# Graph-based semi-supervised learning

Transductive learning was introduced by Vladimir Vapnik [VAP 98]. It was motivated by the fact that it is easier than inductive learning, given the fact that inductive learning tries to leam a general function to solve a specific problem, while transductive learning tries to learn a specific function for the problem at hand.

It consists of a set of labeled objects *(x _{i}*,

*y*1,2,. .., l), where

_{i}) (i =*x*R

_{i}e^{n}are objects represented by real-valued attributes and

*y*(1,2,...,

_{i}e*m*) are the possible labels of these objects. Together with the labeled objects, there is also a set of

*k*unlabeled objects (x

_{J+1},...,

*x*

_{I+k}). Rather than finding a general rule for classifying future examples, transductive learning aims at classifying only (the

*k*) unlabeled objects exploiting the information derived from labeled ones.

Within this framework, it is common to represent the geometry of the data as a weighted graph. For a detailed description of algorithms and applications on this field of research, named graph transduction, we refer to [ZHU 05]. The purpose of this method is to transfer the information given by labeled nodes to unlabeled ones, exploiting the graph structure. Formally, we have a graph *G =* (V, *E*, *w)* in which *V* is the set of nodes representing both labeled and unlabeled points, *V =* {v,*v*_{u}}, *E* is the set of edges *E* с *V **x **V* connecting the nodes of the graph and *w* : *e* ^ R+ is a weight function assigning a similarity value to each edge *e e E.* The task of transduction learning is to estimate the labels of the unlabeled points, given the pairwise similarity among the data points and a set of possible labels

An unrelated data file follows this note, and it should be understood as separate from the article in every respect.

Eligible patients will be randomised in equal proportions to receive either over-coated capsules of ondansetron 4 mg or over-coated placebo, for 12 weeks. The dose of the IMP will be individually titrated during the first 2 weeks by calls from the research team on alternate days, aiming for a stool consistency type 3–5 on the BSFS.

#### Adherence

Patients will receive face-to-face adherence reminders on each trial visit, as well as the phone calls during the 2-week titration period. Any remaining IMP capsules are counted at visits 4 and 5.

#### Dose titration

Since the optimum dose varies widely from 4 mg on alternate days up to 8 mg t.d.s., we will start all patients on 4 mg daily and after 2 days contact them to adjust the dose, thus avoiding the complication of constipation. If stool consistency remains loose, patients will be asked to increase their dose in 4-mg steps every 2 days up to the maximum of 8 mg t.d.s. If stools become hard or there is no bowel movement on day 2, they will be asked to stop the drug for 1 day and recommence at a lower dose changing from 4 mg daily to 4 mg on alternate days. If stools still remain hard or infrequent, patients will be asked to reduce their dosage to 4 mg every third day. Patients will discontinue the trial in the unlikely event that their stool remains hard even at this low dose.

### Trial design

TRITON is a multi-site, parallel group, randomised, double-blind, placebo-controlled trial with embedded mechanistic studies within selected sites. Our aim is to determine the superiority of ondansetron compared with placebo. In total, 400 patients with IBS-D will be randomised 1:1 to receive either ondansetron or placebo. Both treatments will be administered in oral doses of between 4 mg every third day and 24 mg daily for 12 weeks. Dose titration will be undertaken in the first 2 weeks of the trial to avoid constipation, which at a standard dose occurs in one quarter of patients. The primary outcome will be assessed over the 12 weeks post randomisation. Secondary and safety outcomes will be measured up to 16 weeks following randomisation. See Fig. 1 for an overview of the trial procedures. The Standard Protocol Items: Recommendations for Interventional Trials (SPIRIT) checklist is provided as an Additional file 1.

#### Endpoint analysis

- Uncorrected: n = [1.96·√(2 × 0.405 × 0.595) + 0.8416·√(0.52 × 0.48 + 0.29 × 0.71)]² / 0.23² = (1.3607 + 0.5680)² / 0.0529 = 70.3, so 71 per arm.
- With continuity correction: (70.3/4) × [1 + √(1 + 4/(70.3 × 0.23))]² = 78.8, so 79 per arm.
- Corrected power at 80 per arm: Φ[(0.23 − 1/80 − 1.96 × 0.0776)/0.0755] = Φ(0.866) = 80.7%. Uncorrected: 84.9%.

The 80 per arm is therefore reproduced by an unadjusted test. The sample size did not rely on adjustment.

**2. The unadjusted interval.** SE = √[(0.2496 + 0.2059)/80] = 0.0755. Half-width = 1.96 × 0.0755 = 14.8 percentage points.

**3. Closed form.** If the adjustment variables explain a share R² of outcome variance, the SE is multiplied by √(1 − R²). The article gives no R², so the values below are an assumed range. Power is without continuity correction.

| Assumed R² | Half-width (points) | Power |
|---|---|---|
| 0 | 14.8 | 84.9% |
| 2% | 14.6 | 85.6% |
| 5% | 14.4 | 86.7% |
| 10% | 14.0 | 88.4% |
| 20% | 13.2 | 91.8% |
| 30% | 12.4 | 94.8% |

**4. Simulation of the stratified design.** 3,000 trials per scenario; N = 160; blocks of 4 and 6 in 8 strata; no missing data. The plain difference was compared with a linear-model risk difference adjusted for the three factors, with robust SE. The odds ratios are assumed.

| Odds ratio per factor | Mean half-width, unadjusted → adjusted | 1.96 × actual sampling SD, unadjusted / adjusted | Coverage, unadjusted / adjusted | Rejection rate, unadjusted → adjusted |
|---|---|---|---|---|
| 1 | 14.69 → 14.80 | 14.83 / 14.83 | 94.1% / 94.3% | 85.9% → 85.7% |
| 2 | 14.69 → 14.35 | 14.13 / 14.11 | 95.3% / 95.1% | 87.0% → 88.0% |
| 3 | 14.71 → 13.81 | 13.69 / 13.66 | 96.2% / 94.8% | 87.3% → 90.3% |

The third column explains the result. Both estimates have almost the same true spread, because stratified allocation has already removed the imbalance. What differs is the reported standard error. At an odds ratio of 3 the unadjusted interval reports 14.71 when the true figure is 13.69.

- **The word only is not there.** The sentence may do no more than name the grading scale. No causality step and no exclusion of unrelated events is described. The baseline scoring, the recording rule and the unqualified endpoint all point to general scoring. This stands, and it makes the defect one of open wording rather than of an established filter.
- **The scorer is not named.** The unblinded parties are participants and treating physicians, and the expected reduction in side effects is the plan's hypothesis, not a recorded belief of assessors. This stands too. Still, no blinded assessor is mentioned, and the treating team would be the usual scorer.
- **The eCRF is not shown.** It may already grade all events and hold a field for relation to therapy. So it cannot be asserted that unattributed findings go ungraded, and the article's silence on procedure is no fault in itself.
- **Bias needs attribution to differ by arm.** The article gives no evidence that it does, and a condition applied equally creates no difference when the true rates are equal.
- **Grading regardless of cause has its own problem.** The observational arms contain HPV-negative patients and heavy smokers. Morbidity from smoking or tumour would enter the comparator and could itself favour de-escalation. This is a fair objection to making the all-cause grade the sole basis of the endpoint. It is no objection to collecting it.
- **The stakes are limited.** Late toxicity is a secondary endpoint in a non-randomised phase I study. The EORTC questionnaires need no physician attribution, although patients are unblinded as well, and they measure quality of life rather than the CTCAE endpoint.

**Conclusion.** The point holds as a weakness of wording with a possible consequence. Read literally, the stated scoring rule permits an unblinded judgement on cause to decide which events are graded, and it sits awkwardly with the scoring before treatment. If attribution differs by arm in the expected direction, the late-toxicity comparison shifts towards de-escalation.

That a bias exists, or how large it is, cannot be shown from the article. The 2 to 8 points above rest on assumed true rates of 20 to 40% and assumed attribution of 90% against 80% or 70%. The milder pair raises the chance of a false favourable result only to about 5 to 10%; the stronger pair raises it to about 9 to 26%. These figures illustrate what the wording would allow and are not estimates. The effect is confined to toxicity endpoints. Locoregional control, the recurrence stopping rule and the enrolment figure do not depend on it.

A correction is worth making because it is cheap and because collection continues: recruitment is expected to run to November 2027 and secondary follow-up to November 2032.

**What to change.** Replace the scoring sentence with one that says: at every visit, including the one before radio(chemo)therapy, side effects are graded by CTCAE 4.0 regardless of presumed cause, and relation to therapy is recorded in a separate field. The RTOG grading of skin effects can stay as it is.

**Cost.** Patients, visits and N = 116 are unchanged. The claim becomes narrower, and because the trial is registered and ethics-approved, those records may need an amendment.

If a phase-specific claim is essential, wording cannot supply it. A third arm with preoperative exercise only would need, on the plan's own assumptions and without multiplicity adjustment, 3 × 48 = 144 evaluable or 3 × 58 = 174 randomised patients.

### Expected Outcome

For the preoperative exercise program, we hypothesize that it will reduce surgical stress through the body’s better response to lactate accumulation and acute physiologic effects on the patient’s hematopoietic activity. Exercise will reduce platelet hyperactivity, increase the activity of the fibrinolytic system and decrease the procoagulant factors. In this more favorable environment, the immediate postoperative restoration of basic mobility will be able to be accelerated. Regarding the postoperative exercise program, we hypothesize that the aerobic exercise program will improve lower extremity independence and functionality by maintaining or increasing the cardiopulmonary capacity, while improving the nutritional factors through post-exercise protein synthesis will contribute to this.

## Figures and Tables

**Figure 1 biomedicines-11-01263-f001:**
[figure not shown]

*Ф =* {l..^ * ^{c}]* .